Global Debt Bubble: The 247 Trillion Overhang

The Institute of International Finance has made another unpleasant announcement. Or call it a warning. The global debt hit a record of $247 trillion during the first quarter of 2018.

Global debt is up by $30 trillion since the fourth quarter of 2016 and $8 trillion since the fourth quarter of 2017. The zeros have taken on a life of their own as the world is facing records debts. The new and unprecedented record global debt equals 318 percent of global GDP. The U.S. now has a debt-to-GDP ratio of 101 percent, up one percent. Deficit spending under President Trump has increased considerably, which will need to be funded by 25 percent of U.S. GDP. With rising interest rates, borrowing will become costlier, and defaults will likely rise.

  • Government debt increased from $56 trillion to $67 trillion.
  • Non-financial corporate debt increased from $58 trillion in 2013 to $74 trillion.
  • Financial debt increased from $56 trillion to $61 trillion.
  • Household debt increased from $40 trillion to $47 trillion.

Canada, France, and Switzerland are seeing record high corporate debt, and household debt in Columbia, China, and Chile increased by 3 percent since the first quarter of 2017.

Governments, banks, corporations, and individuals are borrowing at a rate that they may not be able to repay, or only pay the interest of these debts. Developing countries, which have been showing signs of growth, are now looking at increasing debt of $58.1 trillion for the first quarter of 2018 and questionable credit. These emerging markets hold $900 billion in U.S. bonds, which are set to mature in 202. As the value of the dollars increases, so do the chances of default on those debts.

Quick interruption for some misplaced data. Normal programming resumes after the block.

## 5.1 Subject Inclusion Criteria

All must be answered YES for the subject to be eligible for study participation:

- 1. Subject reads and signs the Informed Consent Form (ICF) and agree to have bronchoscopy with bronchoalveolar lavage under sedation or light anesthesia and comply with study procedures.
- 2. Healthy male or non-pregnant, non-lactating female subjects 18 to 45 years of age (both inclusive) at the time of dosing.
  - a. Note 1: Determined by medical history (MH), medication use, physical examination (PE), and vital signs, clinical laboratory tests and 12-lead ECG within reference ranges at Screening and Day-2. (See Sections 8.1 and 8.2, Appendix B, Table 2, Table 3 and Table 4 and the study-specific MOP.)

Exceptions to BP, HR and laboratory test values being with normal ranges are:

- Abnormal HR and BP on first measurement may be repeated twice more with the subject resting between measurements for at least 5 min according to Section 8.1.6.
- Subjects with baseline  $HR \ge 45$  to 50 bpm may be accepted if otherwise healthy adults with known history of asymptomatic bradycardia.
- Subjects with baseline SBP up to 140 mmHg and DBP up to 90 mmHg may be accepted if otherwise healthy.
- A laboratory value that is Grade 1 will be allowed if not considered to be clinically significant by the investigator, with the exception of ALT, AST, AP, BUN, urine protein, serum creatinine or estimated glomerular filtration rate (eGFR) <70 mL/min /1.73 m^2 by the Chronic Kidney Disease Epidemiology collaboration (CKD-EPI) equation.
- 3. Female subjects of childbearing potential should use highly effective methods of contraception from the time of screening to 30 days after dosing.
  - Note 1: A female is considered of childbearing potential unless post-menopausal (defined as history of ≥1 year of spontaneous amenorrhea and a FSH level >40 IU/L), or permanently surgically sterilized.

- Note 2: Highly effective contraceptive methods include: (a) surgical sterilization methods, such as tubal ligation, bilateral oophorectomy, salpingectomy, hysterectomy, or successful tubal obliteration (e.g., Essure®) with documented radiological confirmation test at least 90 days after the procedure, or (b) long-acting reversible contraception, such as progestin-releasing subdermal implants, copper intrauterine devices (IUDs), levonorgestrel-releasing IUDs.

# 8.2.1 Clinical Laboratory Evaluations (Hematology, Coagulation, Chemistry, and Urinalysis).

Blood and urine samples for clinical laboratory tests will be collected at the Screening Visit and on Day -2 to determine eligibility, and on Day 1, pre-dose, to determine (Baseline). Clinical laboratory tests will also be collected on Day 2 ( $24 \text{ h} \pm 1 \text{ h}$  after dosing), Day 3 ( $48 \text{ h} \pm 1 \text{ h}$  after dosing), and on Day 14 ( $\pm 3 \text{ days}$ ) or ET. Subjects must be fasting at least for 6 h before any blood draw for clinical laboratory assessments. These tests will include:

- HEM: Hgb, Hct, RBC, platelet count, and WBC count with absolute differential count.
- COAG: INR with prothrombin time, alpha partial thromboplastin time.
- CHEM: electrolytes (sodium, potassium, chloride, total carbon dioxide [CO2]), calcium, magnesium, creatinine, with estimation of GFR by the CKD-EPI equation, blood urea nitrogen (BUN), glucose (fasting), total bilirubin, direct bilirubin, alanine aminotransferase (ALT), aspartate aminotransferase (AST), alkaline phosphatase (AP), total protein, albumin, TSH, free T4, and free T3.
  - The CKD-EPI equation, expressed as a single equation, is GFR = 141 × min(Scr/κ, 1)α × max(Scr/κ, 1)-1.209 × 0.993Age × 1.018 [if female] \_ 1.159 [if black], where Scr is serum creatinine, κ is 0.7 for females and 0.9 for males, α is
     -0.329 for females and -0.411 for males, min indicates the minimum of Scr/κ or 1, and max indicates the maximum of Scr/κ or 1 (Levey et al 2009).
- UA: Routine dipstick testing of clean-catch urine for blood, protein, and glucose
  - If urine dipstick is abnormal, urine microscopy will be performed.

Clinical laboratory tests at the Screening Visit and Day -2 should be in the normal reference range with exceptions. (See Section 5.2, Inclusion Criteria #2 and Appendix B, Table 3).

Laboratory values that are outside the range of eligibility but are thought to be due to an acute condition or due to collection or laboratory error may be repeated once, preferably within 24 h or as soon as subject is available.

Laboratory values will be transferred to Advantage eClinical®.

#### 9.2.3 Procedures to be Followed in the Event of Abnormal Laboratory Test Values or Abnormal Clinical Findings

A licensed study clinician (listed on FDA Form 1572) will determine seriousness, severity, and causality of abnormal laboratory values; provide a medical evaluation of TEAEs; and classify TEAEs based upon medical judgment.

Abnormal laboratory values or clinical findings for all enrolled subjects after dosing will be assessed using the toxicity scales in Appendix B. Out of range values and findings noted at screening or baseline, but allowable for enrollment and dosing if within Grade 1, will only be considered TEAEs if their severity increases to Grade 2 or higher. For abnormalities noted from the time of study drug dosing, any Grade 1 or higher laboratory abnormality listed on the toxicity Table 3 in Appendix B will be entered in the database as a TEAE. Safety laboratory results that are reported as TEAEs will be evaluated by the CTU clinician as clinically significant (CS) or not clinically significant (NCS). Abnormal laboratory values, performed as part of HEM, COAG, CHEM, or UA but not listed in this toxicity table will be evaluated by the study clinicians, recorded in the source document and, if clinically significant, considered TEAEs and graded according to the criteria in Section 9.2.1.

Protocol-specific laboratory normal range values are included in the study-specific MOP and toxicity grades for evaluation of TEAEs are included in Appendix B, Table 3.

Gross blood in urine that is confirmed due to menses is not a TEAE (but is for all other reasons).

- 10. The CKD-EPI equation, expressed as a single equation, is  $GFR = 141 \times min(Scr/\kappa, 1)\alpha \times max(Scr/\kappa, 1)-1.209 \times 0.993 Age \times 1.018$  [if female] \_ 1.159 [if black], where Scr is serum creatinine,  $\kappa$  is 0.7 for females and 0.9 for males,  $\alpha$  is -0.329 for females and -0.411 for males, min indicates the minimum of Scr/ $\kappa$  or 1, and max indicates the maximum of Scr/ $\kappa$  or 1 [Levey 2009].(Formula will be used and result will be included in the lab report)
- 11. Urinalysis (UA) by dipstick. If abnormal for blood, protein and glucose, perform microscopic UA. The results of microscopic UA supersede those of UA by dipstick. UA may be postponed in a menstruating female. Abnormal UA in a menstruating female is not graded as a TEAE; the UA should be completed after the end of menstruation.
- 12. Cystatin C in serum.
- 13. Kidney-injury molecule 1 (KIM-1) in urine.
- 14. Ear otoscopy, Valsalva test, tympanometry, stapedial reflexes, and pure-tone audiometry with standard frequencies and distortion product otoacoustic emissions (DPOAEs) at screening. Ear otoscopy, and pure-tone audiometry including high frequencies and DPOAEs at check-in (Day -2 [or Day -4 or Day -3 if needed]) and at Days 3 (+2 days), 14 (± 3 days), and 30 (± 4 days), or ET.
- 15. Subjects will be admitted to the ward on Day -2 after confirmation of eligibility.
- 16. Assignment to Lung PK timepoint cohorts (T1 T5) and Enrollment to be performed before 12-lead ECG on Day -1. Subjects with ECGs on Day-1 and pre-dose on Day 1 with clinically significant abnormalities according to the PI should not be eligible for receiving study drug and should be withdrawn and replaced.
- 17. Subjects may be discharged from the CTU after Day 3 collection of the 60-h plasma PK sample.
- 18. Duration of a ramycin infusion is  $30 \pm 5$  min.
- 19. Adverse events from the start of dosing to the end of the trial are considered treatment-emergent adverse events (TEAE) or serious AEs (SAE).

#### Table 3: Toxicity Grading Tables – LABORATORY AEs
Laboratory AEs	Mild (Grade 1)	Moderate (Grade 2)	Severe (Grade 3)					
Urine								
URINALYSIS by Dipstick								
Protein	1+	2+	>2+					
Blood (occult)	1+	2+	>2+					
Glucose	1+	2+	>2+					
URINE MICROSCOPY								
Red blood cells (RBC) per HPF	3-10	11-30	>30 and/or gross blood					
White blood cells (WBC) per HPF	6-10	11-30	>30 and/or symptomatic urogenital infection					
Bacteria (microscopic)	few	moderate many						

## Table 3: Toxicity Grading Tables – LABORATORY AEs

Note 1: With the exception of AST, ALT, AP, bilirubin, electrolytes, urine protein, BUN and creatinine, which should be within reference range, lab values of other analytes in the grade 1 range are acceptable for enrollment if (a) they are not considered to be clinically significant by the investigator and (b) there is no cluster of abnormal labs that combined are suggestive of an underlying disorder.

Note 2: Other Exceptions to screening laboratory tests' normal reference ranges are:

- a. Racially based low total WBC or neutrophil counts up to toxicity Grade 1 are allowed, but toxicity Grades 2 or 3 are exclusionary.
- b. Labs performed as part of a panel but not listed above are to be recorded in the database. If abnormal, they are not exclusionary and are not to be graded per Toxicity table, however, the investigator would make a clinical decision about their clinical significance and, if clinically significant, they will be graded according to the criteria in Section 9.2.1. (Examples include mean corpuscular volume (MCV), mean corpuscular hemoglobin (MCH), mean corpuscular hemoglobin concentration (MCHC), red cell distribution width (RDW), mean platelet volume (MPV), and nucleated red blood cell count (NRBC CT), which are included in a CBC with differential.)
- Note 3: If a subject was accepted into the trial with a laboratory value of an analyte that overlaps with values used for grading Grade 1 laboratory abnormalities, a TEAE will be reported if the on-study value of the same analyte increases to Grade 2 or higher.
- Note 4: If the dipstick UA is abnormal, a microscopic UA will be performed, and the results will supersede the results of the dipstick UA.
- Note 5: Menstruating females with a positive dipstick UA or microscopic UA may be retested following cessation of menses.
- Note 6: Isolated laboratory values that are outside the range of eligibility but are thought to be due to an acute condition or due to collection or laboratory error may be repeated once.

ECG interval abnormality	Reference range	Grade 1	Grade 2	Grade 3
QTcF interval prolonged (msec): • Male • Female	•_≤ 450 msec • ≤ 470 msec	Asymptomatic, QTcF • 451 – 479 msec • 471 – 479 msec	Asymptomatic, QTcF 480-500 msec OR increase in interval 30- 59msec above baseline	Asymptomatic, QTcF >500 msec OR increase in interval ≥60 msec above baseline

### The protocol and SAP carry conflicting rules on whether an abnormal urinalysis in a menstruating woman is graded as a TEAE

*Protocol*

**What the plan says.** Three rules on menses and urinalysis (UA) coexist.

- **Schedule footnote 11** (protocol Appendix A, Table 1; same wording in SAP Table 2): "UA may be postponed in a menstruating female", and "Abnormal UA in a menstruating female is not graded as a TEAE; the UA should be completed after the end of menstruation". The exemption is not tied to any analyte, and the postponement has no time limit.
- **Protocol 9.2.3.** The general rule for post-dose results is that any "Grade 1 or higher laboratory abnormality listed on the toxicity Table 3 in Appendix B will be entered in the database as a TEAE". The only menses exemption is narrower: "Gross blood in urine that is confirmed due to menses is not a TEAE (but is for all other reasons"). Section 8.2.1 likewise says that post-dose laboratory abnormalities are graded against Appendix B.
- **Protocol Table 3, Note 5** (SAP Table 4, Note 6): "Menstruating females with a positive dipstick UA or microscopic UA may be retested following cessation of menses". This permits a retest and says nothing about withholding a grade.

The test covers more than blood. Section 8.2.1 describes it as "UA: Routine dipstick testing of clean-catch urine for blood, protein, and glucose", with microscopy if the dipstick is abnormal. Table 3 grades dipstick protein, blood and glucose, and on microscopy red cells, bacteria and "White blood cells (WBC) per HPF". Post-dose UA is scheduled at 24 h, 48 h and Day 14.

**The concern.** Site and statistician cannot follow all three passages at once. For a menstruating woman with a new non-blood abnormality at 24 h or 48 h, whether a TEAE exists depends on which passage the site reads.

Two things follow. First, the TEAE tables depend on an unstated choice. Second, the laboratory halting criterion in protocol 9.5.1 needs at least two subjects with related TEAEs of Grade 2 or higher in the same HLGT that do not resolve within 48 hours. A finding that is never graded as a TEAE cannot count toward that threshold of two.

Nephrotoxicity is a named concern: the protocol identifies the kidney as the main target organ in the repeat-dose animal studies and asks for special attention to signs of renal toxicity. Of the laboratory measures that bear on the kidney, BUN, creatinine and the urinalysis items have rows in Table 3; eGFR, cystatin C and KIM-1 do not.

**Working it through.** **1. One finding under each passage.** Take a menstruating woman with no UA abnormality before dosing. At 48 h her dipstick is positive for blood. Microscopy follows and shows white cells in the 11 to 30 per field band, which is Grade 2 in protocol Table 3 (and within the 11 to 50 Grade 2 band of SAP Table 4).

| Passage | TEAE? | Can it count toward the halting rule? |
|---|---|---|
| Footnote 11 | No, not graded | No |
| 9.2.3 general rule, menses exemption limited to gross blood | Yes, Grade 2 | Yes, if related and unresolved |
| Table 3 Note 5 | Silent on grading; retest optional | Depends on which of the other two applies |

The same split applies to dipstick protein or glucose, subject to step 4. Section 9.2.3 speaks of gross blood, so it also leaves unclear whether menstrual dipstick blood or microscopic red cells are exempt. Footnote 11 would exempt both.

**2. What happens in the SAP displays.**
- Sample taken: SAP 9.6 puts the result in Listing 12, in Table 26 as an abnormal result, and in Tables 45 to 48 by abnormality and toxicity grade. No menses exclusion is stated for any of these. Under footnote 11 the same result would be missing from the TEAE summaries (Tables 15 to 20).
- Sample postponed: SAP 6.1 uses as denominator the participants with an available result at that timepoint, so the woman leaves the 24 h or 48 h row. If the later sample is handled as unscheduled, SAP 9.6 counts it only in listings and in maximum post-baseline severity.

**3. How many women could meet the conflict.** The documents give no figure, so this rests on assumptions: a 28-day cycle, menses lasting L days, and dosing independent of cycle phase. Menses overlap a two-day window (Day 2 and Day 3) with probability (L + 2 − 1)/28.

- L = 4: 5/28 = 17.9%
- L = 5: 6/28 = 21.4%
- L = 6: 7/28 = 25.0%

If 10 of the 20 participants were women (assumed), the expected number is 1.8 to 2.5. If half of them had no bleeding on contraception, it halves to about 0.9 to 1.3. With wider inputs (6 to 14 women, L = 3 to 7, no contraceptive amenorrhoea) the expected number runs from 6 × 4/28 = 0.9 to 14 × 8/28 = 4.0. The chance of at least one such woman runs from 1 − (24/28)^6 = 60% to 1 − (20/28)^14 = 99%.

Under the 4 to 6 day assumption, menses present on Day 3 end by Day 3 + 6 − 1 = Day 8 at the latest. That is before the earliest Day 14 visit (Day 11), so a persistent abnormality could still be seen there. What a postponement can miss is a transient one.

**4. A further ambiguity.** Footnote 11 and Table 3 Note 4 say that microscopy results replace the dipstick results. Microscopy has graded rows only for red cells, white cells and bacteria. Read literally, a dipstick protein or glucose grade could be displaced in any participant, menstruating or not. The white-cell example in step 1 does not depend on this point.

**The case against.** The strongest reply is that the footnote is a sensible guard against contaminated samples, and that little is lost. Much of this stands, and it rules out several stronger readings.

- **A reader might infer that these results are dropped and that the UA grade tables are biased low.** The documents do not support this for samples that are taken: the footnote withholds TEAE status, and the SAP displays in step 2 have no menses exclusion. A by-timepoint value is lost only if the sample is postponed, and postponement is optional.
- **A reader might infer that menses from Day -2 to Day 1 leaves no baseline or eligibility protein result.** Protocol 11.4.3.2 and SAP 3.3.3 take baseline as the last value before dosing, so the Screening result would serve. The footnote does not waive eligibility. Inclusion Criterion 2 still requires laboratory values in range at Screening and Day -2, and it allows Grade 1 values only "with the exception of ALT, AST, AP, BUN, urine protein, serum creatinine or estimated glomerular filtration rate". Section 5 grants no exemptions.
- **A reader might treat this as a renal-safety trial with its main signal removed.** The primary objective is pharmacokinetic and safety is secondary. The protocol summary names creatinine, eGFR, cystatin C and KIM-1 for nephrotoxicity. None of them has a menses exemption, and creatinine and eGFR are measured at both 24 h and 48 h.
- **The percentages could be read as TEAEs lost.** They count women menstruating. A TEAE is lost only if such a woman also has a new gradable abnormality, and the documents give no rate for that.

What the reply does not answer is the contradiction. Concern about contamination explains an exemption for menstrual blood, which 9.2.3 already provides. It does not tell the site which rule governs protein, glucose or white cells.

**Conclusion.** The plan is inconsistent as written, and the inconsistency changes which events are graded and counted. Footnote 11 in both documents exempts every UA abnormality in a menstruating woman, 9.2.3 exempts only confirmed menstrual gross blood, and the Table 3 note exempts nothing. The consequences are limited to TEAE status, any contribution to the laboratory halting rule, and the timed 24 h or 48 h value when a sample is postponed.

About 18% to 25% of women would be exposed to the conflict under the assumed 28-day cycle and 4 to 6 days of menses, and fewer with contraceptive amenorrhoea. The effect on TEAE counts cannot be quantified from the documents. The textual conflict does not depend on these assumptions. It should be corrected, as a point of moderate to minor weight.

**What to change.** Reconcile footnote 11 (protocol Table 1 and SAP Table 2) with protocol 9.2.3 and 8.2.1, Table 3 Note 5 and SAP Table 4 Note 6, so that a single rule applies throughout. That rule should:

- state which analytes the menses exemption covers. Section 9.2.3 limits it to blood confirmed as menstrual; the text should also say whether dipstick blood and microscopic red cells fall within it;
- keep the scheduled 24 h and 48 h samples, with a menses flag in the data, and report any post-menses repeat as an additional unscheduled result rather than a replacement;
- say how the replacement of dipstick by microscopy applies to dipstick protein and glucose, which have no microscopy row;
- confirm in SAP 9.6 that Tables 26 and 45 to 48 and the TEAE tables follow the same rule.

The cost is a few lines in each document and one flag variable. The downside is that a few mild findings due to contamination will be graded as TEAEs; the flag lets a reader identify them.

According to former derivatives trader Nassim Taleb, author of The Black Swan, global financial problems may have worsened since the crisis of 2007. Global debt has continued to increase, with a shift from household housing debt to corporate and government debt. The U.S. government’s gross debt has doubled since 2007. Household debt is approaching crisis level. Student loans are at a $1.5 trillion high, with approximately $33,000 student loan debt per student.

Despite a thriving U.S. economy, the Office of Management and Budget is planning on a trillion-dollar deficit, while the government intends to issue $1.338 trillion in Treasury bonds. Interest payments alone could exceed defense spending by 2026. According to the Peter G. Peterson Foundation, by 2048, U.S. government interest payments could become its number one budget expense. In a vision cycle, in order to repay its debts, the government must continue to borrow. At the same time, the demand for entitlement programs keeps growing.

Nassim Taleb is not yet predicting another 2007 financial crisis, but he admits the risks are there. He advises investments in real estate and gold as a hedge against any future financial crash, as well as Treasury bonds instead of riskier investments. Taleb believes it is time to build an aggressively defensive portfolio.

While stocks remain risky, the demand for gold has increased in both India and China, and global central banks have been stocking up their gold reserves. The total amount of gold being held by central banks is at 148.8 tons, up by 22 percent from the first quarter of 2017.

With continued global unrest and spiraling debt looming ominously, gold will remain a popular investment and hedge against inflation.